Hearing loss affects about one out of every 10 Americans. For those over 65 years of age, the ratio is nearly one in three. Hearing loss has different types and varying degrees. Some hearing loss can be treated medically, while others may be permanent. Hearing loss is classified according to which part of the auditory system is affected. Generally hearing loss has three types: conductive, sensorineural and mixed.
Conductive Hearing Loss
Conductive hearing loss is the result of disorders in either the outer or middle ear, which prevent sound from getting to the inner ear. Voices and sounds may sound faint, distorted or both. Most conductive hearing loss can be helped medically or surgically if treated promptly.
• Infection of the ear canal or middle ear
• Fluid in the middle ear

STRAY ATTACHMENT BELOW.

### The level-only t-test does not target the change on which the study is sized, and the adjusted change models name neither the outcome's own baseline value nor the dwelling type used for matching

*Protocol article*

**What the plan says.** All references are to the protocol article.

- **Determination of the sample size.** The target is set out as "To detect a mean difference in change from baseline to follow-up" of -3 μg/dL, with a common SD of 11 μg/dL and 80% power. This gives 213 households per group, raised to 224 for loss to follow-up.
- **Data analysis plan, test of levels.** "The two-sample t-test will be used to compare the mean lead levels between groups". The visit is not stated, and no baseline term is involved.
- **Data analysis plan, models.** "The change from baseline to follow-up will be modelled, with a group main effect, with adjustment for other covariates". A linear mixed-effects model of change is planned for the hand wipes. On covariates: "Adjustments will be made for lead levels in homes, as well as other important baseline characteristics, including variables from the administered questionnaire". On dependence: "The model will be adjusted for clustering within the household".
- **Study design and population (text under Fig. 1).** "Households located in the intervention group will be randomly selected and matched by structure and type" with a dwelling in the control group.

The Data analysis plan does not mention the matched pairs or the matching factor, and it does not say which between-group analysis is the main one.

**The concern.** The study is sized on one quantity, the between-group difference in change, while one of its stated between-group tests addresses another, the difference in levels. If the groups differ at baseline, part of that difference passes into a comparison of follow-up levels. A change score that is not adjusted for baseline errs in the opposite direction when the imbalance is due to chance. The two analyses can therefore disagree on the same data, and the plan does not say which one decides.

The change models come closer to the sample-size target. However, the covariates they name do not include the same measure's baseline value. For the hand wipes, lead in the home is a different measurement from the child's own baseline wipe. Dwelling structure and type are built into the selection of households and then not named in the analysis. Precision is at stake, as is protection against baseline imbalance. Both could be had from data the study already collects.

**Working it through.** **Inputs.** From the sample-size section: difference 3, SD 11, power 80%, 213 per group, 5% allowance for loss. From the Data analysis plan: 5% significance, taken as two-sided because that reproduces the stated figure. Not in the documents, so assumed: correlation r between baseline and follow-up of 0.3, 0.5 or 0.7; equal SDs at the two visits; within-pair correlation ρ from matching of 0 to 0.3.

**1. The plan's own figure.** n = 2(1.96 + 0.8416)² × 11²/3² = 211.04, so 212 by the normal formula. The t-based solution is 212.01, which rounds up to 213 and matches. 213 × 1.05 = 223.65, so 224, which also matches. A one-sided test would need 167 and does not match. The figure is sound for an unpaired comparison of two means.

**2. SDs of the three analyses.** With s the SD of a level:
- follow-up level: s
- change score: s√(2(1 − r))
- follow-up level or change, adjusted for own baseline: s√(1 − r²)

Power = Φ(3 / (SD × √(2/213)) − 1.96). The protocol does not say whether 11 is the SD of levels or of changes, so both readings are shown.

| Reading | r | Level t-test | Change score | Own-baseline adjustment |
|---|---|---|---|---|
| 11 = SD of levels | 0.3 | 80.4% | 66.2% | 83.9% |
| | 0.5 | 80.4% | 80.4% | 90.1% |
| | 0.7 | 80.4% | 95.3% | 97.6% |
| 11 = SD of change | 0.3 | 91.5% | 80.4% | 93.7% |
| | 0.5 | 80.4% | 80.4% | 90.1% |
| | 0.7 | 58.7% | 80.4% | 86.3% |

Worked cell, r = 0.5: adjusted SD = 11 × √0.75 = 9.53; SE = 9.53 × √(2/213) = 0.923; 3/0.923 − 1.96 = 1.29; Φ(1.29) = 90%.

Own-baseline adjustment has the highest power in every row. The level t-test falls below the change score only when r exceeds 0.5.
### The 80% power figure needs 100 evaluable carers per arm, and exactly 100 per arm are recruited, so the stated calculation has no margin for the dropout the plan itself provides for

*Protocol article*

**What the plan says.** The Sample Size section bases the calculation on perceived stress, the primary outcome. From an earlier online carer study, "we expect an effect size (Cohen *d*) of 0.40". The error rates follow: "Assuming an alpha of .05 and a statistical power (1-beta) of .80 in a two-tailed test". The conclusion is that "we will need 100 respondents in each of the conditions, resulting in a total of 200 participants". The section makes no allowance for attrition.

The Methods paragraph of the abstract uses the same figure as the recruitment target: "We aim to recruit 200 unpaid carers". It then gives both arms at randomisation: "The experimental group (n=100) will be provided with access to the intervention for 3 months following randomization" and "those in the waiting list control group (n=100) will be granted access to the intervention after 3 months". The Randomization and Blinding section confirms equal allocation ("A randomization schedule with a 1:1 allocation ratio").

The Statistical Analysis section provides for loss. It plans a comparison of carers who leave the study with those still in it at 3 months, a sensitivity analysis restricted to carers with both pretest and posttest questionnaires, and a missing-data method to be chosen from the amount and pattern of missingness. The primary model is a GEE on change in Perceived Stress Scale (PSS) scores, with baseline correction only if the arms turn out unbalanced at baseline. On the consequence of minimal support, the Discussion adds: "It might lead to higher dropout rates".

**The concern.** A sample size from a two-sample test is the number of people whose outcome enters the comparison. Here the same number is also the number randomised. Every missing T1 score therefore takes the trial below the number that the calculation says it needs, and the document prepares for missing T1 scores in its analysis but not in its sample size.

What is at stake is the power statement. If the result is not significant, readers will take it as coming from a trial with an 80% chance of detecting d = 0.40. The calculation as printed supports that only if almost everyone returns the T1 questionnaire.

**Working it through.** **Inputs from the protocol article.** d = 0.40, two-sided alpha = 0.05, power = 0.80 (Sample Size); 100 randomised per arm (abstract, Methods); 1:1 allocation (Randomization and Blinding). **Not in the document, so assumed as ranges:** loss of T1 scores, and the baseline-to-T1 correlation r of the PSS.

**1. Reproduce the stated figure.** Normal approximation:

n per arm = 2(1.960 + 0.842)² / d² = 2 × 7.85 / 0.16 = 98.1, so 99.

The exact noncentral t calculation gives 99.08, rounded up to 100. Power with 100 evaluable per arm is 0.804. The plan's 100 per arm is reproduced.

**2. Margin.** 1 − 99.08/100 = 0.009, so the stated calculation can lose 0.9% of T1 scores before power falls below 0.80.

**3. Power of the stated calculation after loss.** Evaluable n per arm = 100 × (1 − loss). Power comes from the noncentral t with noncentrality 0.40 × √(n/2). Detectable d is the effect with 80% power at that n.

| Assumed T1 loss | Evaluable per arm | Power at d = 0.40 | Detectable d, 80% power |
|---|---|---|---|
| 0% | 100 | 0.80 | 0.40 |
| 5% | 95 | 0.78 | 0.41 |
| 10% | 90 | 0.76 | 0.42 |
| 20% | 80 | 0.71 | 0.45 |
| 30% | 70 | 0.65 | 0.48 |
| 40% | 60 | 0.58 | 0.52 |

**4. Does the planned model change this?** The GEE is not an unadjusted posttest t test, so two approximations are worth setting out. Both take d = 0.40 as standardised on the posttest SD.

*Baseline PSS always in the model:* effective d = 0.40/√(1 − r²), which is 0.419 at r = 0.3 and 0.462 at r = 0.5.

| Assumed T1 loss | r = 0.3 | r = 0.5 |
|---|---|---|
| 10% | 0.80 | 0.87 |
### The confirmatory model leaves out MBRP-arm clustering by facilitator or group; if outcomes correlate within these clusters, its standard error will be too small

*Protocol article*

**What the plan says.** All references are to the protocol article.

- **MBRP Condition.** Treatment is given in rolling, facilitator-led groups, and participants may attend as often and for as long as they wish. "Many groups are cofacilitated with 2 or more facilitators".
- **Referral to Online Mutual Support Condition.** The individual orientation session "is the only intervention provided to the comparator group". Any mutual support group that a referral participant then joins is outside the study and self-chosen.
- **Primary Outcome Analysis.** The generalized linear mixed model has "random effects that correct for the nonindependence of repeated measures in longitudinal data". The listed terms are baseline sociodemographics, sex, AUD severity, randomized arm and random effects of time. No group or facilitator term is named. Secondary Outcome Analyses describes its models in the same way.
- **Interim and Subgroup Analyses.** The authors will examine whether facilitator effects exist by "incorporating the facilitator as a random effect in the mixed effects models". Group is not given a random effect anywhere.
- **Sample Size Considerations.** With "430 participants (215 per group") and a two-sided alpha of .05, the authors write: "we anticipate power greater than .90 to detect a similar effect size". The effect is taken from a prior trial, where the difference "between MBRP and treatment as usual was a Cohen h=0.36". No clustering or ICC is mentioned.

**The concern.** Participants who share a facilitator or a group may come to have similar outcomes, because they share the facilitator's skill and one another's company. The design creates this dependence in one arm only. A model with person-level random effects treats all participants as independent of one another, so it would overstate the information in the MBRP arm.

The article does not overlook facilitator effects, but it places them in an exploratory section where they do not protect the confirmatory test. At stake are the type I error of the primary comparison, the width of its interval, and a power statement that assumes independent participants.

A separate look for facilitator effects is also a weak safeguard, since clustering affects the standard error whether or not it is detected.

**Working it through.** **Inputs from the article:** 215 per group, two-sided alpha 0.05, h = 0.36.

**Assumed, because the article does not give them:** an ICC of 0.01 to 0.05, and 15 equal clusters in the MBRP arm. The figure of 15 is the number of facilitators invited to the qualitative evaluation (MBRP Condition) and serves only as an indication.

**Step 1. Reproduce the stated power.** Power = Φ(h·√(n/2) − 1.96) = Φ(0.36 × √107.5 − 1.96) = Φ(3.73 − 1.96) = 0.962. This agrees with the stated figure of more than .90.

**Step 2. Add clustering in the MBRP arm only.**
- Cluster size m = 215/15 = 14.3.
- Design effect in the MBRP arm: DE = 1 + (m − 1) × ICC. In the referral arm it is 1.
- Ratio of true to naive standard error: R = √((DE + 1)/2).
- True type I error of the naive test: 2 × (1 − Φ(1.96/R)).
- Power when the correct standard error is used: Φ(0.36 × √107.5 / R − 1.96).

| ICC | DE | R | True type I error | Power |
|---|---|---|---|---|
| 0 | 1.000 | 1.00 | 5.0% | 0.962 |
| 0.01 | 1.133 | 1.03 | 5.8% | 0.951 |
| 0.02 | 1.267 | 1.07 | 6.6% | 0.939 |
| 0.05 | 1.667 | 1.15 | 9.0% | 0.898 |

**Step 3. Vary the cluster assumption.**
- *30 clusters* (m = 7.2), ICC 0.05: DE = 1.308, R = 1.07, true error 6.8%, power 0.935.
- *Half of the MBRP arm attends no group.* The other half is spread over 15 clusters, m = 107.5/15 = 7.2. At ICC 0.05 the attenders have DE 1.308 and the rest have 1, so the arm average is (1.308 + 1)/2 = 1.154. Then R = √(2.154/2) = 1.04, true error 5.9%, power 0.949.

• Perforation or scarring of the eardrum
• Wax build-up
• Dislocation of the ossicles (three middle-ear bones)
• Foreign objects in the ear canal
• Unusual growths, tumors
Sensorineural Hearing Loss
Sensorineural hearing loss occurs when inner ear nerves become damaged and do not properly transmit their signals to the brain. Patients may complain that people seem to mumble or that they hear, but do not understand what is being said. The aging process is the most common cause of sensorineural hearing loss because as we get older, the inner ear nerves and sensory cells gradually die.
In addition to advancing age, sensorineural hearing loss can be caused by:
• Excessive noise exposure
• Viral infections (such as measles or mumps)
• Ototoxic drugs (medications that damage hearing)
• High fever
• Ménière’s disease
• Acoustic tumors
Sensorineural hearing loss is the most common type of hearing loss among adults (occurs in 80 percent of adult cases). It is not often medically or surgically treatable. Most sensorineural hearing loss can be successfully treated with hearing aids.
Mixed Hearing Loss
If a hearing loss is the result of both conductive and sensorineural components, it is known as a mixed hearing loss.